Court Holds that Federal Agencies Acted Illegally by Implementing Biological Opinion and Reasonable and Prudent Alternatives without Complying with NEPA

The United States District Court for the Eastern District of California issued a decision (PDF) granting plaintiffs' motion for summary judgment on the grounds that the National Marine Fisheries Service (NMFS) and the Bureau of Reclamation (BOR) violated the National Environmental Policy Act (NEPA) by adopting and implementing NMFS' biological opinion and reasonable and prudent alternatives regarding the long-term operations of the Central Valley Project and State Water Project in California.

The NMFS biological opinion (PDF), which covers five listed anadromous and marine mammal species, was released on June 4, 2009.  In it, NMFS determined that long-term operations of the Central Valley Project and State Water Project are likely to jeopardize the continued existence of all five listed species.  For that reason, NMFS identified reasonable and prudent alternatives that are expected to avoid the likelihood of jeopardy to the species.  Numerous plaintiffs filed lawsuits challenging the biological opinion and reasonable and prudent alternatives, and those suits were consolidated on September 25, 2009. On November 2, 2009, plaintiffs moved for summary judgment regarding their NEPA claims.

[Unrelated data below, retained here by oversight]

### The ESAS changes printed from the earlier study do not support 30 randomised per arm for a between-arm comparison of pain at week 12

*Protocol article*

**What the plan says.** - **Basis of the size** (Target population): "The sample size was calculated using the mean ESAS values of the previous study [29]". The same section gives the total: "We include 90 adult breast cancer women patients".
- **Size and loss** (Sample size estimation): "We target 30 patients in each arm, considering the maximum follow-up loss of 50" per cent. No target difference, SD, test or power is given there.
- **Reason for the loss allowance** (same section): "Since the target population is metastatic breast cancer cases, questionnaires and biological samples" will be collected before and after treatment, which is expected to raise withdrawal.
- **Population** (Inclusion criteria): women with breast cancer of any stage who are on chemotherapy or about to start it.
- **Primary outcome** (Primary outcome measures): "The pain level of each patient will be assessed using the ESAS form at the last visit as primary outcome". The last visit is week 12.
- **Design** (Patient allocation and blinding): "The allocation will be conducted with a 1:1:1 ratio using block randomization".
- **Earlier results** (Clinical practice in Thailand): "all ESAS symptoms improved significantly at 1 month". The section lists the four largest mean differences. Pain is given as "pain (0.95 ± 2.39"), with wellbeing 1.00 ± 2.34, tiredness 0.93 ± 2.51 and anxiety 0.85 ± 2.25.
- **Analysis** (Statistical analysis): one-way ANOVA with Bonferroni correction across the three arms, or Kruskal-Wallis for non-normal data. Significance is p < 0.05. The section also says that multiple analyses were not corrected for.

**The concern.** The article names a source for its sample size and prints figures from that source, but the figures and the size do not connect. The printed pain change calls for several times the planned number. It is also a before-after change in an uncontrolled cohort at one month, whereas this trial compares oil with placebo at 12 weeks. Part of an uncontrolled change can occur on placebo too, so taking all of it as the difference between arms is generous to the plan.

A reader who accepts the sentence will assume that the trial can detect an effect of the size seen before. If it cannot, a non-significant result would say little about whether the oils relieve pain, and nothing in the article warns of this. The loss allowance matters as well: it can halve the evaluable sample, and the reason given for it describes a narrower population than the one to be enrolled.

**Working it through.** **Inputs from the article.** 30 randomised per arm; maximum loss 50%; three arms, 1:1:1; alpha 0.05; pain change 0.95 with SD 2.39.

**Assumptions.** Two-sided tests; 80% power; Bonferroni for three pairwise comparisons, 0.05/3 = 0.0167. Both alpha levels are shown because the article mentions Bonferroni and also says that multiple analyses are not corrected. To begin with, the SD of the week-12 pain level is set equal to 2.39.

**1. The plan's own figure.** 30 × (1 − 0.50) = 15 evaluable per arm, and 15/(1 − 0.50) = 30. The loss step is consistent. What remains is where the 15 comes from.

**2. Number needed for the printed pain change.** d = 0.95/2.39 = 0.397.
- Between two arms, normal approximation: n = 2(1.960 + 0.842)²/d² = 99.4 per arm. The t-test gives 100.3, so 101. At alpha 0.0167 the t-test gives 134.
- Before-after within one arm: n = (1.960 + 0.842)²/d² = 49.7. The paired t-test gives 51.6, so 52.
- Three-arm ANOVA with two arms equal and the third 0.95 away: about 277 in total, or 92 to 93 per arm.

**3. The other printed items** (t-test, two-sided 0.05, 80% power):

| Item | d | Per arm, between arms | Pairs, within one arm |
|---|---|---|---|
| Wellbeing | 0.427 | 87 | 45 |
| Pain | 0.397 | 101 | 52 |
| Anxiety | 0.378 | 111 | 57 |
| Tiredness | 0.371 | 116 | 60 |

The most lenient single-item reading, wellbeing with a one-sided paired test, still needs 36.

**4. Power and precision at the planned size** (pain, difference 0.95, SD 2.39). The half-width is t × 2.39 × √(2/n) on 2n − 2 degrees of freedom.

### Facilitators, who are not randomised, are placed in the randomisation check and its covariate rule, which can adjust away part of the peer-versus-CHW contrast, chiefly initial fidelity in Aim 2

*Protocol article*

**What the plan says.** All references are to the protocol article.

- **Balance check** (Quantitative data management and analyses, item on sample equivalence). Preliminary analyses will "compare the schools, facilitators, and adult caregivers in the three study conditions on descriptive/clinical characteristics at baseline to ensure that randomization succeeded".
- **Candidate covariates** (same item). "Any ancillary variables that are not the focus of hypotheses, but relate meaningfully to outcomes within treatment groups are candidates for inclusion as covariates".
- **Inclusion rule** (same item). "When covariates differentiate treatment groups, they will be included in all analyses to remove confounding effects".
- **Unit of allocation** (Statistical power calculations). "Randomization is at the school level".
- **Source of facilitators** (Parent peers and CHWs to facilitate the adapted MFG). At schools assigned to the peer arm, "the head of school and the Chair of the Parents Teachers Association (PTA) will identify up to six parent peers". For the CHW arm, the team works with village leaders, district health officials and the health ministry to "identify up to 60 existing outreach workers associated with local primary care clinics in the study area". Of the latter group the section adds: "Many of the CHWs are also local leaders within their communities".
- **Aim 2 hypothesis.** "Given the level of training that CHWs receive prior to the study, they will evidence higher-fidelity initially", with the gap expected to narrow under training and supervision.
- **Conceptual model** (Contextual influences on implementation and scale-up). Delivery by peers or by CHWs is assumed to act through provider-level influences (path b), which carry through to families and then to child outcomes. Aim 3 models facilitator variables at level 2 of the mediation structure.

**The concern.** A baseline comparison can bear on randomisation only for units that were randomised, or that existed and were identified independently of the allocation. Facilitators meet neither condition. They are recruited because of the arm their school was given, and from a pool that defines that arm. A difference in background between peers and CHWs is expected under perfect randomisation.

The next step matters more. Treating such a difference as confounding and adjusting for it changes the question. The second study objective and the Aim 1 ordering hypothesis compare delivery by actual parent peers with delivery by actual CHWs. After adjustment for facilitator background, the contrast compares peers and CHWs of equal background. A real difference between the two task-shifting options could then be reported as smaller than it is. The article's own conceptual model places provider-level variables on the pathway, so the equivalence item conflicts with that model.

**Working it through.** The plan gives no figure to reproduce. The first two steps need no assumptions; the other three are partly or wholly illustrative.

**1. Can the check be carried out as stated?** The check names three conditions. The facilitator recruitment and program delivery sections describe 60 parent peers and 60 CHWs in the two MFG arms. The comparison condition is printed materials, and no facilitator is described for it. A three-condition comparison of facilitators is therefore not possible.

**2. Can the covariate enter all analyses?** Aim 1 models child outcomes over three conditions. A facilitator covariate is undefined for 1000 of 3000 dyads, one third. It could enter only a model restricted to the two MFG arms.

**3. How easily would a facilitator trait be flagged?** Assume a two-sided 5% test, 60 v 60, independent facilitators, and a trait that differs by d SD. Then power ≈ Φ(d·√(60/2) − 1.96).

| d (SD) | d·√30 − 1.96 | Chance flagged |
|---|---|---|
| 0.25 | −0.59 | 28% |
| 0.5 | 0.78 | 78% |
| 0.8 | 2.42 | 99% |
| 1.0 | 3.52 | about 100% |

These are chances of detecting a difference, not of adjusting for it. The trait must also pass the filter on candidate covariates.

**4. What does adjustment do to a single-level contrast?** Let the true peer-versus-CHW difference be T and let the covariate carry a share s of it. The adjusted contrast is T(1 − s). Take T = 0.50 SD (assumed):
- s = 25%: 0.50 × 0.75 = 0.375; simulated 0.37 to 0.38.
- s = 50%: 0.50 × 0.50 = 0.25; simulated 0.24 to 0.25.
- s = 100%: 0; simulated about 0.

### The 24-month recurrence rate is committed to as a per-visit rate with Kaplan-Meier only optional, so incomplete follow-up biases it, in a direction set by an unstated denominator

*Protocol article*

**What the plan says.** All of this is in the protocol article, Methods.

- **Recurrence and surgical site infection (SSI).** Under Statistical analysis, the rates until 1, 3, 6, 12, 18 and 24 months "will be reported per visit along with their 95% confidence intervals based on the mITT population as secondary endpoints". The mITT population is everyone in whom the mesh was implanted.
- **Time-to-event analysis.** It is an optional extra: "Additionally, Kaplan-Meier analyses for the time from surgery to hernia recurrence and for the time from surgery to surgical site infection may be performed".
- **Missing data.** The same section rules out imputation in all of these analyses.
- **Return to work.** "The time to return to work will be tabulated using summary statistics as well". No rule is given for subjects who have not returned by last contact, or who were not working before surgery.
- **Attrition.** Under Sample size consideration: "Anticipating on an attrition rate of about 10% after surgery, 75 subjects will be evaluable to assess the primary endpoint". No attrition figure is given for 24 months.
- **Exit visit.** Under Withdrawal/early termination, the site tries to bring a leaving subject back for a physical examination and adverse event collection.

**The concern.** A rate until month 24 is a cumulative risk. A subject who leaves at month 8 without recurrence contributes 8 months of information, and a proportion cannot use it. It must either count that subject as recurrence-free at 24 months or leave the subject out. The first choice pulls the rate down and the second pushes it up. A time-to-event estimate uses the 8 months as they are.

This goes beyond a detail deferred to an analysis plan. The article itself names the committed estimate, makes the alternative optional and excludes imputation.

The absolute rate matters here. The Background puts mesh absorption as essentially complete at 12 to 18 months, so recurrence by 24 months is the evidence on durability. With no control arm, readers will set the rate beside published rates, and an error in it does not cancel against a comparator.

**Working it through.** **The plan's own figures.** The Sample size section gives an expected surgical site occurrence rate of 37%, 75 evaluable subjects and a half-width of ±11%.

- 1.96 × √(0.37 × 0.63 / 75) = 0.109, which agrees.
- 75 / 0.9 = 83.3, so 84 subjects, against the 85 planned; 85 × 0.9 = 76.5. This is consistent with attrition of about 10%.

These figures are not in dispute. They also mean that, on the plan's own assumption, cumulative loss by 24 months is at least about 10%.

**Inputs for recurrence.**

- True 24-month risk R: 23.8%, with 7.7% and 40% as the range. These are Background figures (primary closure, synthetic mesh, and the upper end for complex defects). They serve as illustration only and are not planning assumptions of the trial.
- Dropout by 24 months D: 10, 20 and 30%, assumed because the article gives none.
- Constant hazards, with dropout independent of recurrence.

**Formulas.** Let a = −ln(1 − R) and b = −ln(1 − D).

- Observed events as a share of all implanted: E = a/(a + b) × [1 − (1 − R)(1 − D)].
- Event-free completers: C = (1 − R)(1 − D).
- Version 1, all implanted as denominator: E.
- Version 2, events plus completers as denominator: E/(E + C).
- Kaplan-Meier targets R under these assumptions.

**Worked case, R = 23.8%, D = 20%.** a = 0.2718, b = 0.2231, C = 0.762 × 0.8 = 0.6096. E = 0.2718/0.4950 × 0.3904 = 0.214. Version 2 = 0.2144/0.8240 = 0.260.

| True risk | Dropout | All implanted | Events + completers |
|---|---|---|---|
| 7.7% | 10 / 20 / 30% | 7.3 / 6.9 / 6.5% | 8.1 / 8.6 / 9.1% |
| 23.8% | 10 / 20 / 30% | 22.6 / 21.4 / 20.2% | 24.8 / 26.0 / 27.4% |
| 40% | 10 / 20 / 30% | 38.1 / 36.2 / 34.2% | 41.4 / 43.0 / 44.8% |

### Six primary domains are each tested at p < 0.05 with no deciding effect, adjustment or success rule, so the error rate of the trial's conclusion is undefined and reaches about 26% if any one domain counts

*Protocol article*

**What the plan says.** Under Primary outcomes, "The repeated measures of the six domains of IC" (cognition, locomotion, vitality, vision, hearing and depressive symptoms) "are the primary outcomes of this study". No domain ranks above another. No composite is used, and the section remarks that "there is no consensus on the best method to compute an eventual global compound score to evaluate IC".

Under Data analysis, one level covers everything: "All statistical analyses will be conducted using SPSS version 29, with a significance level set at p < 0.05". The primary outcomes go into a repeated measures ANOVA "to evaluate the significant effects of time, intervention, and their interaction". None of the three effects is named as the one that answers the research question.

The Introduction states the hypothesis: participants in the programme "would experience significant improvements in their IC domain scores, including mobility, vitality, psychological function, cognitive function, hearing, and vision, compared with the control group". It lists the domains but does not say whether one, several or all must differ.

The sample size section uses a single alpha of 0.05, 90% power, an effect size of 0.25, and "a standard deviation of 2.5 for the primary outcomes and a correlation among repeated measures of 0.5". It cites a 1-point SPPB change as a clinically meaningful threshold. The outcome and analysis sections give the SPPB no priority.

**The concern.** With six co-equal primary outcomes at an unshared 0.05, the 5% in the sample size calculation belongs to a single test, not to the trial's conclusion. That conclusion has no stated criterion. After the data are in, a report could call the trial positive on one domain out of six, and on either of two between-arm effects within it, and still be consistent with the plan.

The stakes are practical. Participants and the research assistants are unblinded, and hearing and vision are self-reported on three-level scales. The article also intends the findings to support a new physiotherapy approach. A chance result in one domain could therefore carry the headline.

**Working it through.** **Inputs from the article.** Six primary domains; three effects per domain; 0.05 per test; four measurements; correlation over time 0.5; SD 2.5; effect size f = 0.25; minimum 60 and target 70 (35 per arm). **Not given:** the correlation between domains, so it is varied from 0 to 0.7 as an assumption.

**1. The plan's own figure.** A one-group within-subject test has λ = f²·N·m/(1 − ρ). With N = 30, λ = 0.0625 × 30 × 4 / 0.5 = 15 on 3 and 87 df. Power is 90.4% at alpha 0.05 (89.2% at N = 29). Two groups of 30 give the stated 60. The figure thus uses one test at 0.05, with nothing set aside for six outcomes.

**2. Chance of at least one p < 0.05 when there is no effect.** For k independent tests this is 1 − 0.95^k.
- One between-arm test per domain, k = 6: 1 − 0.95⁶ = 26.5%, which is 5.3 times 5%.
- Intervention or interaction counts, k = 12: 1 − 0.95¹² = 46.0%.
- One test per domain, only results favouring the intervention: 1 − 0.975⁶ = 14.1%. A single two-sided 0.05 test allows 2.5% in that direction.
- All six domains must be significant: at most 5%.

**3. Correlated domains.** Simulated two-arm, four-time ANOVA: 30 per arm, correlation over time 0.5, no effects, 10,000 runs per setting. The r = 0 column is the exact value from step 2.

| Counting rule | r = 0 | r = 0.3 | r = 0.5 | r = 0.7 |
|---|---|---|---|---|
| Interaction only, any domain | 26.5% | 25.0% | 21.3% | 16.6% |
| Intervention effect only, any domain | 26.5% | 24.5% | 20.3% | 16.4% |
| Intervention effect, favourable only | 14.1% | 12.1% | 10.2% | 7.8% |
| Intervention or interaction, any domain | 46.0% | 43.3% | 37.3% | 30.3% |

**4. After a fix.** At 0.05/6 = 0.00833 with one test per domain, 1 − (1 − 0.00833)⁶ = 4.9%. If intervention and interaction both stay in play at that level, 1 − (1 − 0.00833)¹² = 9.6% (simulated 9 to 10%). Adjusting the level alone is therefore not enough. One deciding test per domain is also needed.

Plaintiffs argued that the adoption and implementation of the biological opinion and reasonable and prudent alternatives are major federal actions that will significantly affect the human environment and that NMFS and BOR erred by not preparing an environmental assessment or environmental impact statement as required by NEPA.  The Court agreed holding that the reasonable and prudent alternatives significantly revise the procedures for operating the Central Valley Project and will materially reduce water exports and, therefore, trigger NEPA.

Nossaman’s Endangered Species Law & Policy blog focuses on news, events, and policies affecting endangered species issues in California and throughout the United States. Topics include listing and critical habitat decisions, conservation and recovery planning, inter-agency consultation, and related developments in law, policy, and science. We also inform readers about regulatory and legislative developments, as well as key court decisions.

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